Can’t-Wait Wednesday – 21st April, 2021 #Brainfluffbookblog #CWC #WOW


Can’t-Wait Wednesday is a weekly meme hosted at Wishful Endings, to spotlight and discuss the books we’re excited about that we have yet to read. Generally they’re books that have yet to be released. It’s based on Waiting on Wednesday, hosted by the fabulous Jill at Breaking the Spine.

This week’s Can’t-Wait offering – The Royal Secret – Book 5 of the Marwood and Lovett series – release date 29th April, 2021.

#historical adventure #Charles II’s reign #murder mystery

BLURB: Two young girls plot a murder by witchcraft. Soon afterwards a government clerk dies painfully in mysterious circumstances. His colleague James Marwood is asked to investigate – but the task brings unexpected dangers.

Meanwhile, architect Cat Hakesby is working for a merchant who lives on Slaughter Street, where the air smells of blood and a captive Barbary lion prowls the stables. Then a prestigious new commission arrives. Cat must design a Poultry House for the woman that the King loves most in all the world.

Unbeknownst to all, at the heart of this lies a royal secret so explosive that it could not only rip apart England but change the entire face of Europe…

I have been a fan of this series since the first riveting book, charting a gripping adventure set against the backdrop of the Great Fire of London in 1666. Each subsequent book as continued to impress me with the vividness with which Taylor evokes Stuart London and the twists and turns in James and Cat’s lives. See my reviews of Ashes of London, The Fire Court, and The Last Protector. I shall be featuring the third book in the series tomorrow, The King’s Evil, as I ended up reading them slightly out of sequence.

27 responses »

    • Thank you! Do be warned – while the witchcraft aspect is an element in the story, it isn’t one of the main narrative arcs. Though that doesn’t stop this being a thumping good read that has stayed in my head since I finished it:). And yes – I cheated and read ahead, because I simply couldn’t wait!

  1. I’ve not read any fiction set during that time period. I’ve read books set during Viking times or more recent history (Victorian onwards), so I’m very intrigued by this series.

    • It’s worth checking out if you are at all interested in learning more about the history of the time. Taylor weaves his stories around actual historical events and leading figures of the time – and does a really good job of it, too. And it’s an absolutely fascinating period, with a great deal going on.

  2. It sounds like there is a lot going on on this book (lions and witches?) but wow, I’m intrigued! Looking forward to your upcoming review of book 3😁

    • Yes… to be honest, Tammy, I think the blurb has been a tad misleading. Those elements are in there – and both of them do play a part in the overall story. But neither are pivotal to the narrative arc. And yes… I’ve actually read this one as I COULDN’T wait before featuring it on Can’t-Wait Weds!

    • Thank you, M:). It was one of the main reasons why I picked up the first book – I’m used to seeing stacks of mysteries set during Tudor times, there aren’t so many using Charles II’s reign. Which is a fascinating time, given that English society is still recovering from the Civil War…

      • Don’t apologise! I did go all the way down, but I just couldn’t find the textbooks. But then I’m not exactly firing on all cylinders right now!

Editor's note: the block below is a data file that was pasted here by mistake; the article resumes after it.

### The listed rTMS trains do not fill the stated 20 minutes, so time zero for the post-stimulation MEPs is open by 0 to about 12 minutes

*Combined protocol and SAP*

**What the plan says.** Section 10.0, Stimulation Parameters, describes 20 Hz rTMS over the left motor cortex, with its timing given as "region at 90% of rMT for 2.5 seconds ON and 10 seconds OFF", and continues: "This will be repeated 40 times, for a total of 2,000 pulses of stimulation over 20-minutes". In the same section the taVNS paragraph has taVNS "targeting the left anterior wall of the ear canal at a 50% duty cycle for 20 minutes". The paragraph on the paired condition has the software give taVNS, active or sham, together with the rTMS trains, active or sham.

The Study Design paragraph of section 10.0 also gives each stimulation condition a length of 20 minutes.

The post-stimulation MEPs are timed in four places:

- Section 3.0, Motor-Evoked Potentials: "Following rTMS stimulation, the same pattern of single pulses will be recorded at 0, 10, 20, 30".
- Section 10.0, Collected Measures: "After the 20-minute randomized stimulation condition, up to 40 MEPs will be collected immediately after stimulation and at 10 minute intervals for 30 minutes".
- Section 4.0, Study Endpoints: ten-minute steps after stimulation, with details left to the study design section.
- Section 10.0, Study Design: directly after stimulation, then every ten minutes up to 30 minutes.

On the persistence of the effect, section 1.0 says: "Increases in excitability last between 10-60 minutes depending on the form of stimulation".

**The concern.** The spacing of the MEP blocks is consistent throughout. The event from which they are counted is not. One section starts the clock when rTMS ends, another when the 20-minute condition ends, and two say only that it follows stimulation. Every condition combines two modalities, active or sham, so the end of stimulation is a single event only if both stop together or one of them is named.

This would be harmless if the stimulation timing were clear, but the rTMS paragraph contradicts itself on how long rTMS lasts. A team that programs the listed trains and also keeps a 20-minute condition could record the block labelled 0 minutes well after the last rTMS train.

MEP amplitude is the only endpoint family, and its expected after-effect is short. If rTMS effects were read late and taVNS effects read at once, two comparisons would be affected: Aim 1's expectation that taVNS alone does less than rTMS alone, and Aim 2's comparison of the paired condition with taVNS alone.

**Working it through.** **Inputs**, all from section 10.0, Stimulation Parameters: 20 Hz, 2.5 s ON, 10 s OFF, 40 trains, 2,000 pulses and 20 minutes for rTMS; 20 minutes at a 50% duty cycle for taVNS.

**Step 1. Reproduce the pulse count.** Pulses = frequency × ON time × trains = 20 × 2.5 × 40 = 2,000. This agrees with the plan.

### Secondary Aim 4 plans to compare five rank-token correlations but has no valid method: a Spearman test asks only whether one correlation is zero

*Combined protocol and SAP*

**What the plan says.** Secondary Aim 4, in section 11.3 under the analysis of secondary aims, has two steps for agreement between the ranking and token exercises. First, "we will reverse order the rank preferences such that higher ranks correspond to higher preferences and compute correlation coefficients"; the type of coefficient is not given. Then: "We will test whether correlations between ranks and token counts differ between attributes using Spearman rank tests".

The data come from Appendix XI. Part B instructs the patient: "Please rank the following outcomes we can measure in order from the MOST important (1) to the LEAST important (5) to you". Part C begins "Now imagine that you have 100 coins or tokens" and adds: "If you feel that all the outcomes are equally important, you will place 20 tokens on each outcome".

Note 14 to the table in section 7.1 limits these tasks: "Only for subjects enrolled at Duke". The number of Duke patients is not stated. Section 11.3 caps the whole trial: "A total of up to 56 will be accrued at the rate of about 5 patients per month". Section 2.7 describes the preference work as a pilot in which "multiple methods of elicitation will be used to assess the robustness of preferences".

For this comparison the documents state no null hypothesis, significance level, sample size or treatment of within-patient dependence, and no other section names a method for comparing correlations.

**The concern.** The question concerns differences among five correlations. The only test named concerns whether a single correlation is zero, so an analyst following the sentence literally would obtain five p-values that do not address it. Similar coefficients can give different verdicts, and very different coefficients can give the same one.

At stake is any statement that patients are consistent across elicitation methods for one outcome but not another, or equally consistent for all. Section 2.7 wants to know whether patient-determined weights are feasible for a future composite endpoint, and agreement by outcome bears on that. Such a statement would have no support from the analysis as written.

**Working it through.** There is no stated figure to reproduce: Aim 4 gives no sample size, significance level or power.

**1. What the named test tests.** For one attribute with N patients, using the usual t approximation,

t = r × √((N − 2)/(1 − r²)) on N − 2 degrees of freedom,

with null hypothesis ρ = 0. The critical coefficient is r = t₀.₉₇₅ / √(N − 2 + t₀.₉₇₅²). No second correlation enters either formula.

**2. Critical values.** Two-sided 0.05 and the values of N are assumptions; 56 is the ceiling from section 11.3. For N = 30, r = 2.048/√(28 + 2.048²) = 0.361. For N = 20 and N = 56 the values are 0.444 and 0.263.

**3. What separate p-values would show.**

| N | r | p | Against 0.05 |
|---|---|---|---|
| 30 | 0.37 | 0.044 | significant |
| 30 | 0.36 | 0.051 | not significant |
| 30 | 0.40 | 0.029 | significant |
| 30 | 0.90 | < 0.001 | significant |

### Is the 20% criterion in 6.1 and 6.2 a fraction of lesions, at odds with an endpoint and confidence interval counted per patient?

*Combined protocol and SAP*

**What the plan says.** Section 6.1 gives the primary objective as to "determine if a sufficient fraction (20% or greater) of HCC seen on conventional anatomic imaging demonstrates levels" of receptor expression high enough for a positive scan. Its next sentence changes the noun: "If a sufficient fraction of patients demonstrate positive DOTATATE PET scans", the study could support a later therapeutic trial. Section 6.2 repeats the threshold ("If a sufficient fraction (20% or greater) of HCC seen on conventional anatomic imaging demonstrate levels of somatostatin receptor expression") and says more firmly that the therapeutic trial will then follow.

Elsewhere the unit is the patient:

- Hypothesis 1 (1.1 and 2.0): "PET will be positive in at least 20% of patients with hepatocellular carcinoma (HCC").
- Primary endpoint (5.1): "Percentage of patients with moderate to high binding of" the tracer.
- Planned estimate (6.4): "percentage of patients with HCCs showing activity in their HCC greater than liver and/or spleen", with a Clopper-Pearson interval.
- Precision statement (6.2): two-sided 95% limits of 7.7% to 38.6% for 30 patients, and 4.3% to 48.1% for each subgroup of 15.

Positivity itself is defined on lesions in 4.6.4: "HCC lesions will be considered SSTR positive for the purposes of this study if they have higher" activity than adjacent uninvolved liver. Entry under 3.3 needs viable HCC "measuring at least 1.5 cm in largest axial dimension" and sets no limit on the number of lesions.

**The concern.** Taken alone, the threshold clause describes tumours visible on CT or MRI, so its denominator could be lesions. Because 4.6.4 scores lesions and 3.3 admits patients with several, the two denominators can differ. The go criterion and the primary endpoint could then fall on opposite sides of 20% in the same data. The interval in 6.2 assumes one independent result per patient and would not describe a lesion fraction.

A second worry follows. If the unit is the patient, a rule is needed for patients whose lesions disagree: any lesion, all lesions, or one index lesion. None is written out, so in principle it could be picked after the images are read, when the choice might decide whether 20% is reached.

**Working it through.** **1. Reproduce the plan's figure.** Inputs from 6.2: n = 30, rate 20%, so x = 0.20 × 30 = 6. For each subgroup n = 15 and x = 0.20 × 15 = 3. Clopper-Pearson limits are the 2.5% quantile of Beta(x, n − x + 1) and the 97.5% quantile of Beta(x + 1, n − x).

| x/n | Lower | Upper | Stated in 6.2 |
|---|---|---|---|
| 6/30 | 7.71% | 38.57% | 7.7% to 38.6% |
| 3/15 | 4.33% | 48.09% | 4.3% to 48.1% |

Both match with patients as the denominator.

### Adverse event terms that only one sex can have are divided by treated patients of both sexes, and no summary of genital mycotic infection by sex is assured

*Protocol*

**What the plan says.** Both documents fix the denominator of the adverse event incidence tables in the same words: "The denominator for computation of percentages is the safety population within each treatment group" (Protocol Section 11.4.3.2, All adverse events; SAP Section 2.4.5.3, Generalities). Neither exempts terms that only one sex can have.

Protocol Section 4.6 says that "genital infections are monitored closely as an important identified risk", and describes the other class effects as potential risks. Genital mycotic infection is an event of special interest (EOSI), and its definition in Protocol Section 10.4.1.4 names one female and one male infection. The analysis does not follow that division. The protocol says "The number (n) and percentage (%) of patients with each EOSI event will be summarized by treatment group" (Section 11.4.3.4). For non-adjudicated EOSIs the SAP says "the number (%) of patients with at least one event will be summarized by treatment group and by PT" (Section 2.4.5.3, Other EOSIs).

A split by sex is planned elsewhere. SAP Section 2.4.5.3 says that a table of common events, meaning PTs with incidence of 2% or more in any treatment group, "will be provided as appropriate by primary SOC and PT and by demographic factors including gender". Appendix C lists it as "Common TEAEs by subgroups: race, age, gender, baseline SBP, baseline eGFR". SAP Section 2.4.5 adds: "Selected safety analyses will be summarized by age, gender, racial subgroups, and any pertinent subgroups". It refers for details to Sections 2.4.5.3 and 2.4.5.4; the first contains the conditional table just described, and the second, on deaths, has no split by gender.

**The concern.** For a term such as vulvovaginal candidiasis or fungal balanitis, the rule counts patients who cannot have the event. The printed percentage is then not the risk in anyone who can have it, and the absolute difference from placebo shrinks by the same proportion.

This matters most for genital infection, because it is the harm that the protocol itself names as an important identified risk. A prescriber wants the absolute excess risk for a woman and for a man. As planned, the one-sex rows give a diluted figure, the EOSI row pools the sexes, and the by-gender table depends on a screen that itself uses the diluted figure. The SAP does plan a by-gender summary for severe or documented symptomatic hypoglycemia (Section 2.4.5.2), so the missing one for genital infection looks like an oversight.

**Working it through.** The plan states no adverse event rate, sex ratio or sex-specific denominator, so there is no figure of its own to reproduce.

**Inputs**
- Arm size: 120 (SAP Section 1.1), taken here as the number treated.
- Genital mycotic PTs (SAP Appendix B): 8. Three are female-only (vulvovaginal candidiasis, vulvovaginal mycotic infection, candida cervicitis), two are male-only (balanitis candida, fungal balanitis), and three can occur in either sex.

3. I haven’t heard about this series, but I’m intrigued with the blurb. I’d have to start with the first book in the series though. Looks good and I hope you enjoy it.

    • Thank you, Yvonne – I’ve actually cheated a bit, because I’ve got ahead of my reading schedule slightly, I’ve already read it. And I thoroughly enjoyed it!

    • I’ve been so impressed with the quality of the series and the way that Taylor has taken the story forward. And the bonus is that I hadn’t known about a lot of the historical details he covers in the books. There is always a lovely Appendix where he explains where and how he has mixed fact with fiction…

    • It really is… I’m just a tad concerned in case the blurb leads folks to think that this is one sort of book – when it really, really isn’t. Does that make sense?

  4. I think there’s a challenge later in the year on “Gunpowder and Treason”. Maybe in November? I am going to keep this book for that time (if I don’t read it before!). Thanks for spotlighting this.

  5. I am definitely interested! I love the time period and setting. I hope you enjoy this one as much as you have the earlier books in the series. I hope you are feeling better!

    • Thank you, Wendy:)). Yes – I’m feeling much better, thank you!

      Oh yes – this whole series is so well executed and gives a ringside seat on this fascinating period, which I didn’t know all that much about.

  6. Oh this sounds good! I read a decent number of historical mysteries but for some reason I’ve never really gone back farther then mid-19th century. This is one I’d definitely like to try.

    • I hope you get a chance to get hold of the first book to see if you enjoy it, Katherine. It’s a fascinating time in English history, as it deal with one of the greatest disasters to befall London – the Great Fire of 1666. Taylor describes it in marvellous detail – and in the coming books also charts the aftermath.

    • It certainly is, Verushka. Just be aware that although it’s a significant plot thread running throughout, it isn’t the narrative engine that drives this story…

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